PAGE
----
Prolonged Singleness: Some of Us Don’t Just Feel Unwanted, We Start To Feel Unwantable

It’s not just you, you’re not crazy. I remember how it felt. Not the feeling that nobody wants you — that took a backseat to something new a few years ago: the feeling that nobody could want you. Would ever want you. Something’s got to be wrong with you, and you’re simply unwantable.

Maybe you think you’re too messed up. Too far gone. Have too many issues. Who would want to hitch their wagon to you and all your baggage?

When your head’s on straight, you know it’s not true. Still, most days, you can’t shake the feeling that whatever used to be desirable about you is either gone, or just not enough.

Lady, I have BEEN. THERE.

Your married friends keep telling you what a great catch you are! It feels good for a few moments, and then it rings hollow. Especially their kind-hearted assurance that they “just know God has someone wonderful out there for you!” That’s sweet, but, they can’t know that. No one but God knows that. And God simply won’t tell you whether or not you’ll be single for the rest of your life.

This isn’t going to be a lecture on why such thinking is wrong. If you’re someone who knows the God of the Bible, you likely know it already. Nor is it going to be about all the reasons the right man, if God has marriage in your future, is going to want you. I just hope to commiserate, since I’ve been down that hole, and communicate that climbing out is hard, but possible.

By the way, it wasn’t meeting my spouse that somehow lifted me out. I had to find a rope and climb. The rope was the slow, consistent work of God to comfort me, and gently show me the idol of my heart. He comforted me with the truth that He had created me, without design flaws, for specific works He had prepared beforehand (Ephesians 1:10). He comforted me with the truth that He would never abandon the progress He was making in my sanctification (Philippians 1:6).

Owning up to the fact that my idol was being chosen by a good man, refocusing that worship to Christ, and finally grasping what true contentment is — those changes got me to a place of real joy two years before Aaron ever moved to Arkansas.

It wasn’t for me to be consumed with whether God’s plan for me included marriage. He had things for me to do, now. As a single. These were not, are not, wasted years.
Unless I waste them.

Regarding contentment; boy, there are a lot of articles out there right? But, I believe it can be boiled down to one sentence. The ones I usually hear/read are:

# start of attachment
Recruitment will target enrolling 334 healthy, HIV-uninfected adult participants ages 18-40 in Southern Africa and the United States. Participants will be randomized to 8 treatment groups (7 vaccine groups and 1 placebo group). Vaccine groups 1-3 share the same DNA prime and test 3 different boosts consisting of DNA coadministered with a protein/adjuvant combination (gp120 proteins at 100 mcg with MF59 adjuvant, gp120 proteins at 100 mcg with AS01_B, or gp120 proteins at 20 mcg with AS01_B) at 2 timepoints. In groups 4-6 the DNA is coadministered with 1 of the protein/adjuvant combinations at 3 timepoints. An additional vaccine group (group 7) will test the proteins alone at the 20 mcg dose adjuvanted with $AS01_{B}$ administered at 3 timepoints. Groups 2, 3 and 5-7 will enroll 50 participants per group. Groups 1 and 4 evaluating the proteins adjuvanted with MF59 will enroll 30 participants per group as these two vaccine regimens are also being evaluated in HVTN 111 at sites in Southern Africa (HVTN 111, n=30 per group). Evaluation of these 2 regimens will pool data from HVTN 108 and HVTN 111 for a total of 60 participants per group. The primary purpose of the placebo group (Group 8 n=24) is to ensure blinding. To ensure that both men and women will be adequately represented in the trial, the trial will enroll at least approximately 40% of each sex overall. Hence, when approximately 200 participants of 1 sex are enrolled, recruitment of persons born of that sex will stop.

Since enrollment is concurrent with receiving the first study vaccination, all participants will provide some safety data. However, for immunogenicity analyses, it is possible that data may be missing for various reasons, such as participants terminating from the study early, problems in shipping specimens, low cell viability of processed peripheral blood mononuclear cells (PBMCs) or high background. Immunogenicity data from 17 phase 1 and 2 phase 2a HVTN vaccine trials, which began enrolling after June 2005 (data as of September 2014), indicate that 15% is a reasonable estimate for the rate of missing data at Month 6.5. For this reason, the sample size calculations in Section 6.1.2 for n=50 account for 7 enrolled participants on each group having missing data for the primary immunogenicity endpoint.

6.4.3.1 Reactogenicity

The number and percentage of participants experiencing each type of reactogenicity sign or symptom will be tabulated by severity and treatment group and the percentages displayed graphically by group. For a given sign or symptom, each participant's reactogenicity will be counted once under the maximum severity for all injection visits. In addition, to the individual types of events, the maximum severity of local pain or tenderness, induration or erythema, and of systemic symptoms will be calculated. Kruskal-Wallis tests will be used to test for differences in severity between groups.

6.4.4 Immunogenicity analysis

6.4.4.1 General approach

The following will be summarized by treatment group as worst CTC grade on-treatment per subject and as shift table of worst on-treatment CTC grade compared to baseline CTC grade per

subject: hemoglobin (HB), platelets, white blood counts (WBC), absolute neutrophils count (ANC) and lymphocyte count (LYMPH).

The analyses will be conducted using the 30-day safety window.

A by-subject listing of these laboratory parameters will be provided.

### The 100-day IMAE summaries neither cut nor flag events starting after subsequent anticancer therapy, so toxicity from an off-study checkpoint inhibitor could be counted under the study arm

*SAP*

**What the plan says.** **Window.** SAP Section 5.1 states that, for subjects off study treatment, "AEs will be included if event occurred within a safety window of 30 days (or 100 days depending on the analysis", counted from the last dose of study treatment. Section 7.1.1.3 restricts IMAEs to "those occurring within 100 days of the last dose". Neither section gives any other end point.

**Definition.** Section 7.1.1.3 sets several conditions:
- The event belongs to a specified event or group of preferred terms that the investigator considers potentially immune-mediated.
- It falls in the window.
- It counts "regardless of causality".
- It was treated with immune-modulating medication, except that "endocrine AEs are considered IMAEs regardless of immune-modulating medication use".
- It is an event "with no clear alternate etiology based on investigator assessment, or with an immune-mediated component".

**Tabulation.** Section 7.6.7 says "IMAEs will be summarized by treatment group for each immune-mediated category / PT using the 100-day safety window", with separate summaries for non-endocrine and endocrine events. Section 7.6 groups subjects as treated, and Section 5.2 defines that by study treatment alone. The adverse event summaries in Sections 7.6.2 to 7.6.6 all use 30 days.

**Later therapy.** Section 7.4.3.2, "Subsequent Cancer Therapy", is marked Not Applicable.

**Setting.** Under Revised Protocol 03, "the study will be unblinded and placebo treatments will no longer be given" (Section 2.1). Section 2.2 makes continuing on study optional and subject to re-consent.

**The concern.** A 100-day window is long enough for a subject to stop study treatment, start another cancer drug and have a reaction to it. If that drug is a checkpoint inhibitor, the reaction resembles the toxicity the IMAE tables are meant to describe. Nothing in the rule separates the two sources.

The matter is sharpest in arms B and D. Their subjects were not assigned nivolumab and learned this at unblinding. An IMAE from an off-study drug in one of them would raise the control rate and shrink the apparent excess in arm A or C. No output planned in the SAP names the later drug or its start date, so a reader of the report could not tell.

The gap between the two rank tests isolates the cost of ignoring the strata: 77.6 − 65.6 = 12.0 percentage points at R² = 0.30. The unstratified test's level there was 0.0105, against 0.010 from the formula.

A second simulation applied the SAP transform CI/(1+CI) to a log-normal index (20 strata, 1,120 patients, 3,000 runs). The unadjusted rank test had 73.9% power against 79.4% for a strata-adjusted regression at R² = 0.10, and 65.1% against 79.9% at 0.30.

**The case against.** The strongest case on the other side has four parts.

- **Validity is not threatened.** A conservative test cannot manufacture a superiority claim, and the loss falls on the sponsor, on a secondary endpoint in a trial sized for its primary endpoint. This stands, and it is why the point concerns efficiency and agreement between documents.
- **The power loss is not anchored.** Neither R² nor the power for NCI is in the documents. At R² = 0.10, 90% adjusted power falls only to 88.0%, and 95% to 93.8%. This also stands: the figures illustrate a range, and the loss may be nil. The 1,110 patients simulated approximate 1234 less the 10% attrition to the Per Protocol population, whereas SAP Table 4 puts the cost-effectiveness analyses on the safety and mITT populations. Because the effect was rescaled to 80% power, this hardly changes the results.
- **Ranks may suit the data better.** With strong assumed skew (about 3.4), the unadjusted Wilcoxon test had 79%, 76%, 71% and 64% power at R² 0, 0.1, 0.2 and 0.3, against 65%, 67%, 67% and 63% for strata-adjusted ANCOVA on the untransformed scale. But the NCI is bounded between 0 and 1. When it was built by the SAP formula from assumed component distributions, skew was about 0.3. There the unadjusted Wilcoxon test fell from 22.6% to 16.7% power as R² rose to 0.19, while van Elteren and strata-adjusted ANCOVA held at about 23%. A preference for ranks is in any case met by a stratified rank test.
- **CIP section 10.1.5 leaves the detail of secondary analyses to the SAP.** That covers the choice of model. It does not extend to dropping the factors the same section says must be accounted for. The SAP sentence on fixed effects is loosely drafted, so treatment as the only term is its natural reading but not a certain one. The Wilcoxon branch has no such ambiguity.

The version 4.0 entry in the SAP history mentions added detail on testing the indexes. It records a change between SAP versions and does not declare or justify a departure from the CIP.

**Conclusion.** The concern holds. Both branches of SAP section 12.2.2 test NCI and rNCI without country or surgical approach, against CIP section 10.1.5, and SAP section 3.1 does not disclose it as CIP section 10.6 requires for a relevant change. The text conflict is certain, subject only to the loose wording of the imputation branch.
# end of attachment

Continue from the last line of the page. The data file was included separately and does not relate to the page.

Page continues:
“Contentment is not wanting anything more that you want Christ.”
“Contentment is finding your satisfaction in God.”
Well, those are true, and I understood them, but I clearly still lacked something in the application. Then someone told me another single sentence, the most life-changing thing I’d ever heard since the Gospel, that finally drove it home in my heart:

“If you aren’t content without it, you’ll never be content with it.”

Turns out, what I needed to understand wasn’t the true nature of contentment, but the nature of discontentment.

Whatever it is we want so much — marriage, that different job, a baby, restored health, anything — getting it will not magically make us content. There will always be a next thing. The insidious little worm of discontentment will keep chewing holes through our hearts until we choose to make God’s current provision the joy we fill them with.

God is so full of grace for us as we learn this, especially in the midst of intense trial and grief. He knows that we are only dust (Psalm 103). He is patient.

All this doesn’t mean we aren’t allowed to make good changes and pursue better options for work or what have you. It’s okay to want good things! But the test of our contentment lies in how our hearts respond when we don’t get them . . . or, often, during the long years that we still aren’t getting them.

Feeling unwantable? Take a deep breath. Meditate on verses about what God has done for your soul. Examine your heart. Ask for His help, and look around for what God is doing in your life, instead of staring at what He’s not doing.

One of the heaviest trials of my life came along while this understanding began take root in my heart. After the initial shock and grief, relentlessly looking for the good that God was accomplishing is what has gotten me through it. There has been so, so much good.

So look up, and turn your head. You might just find some of the greatest joys of your life.



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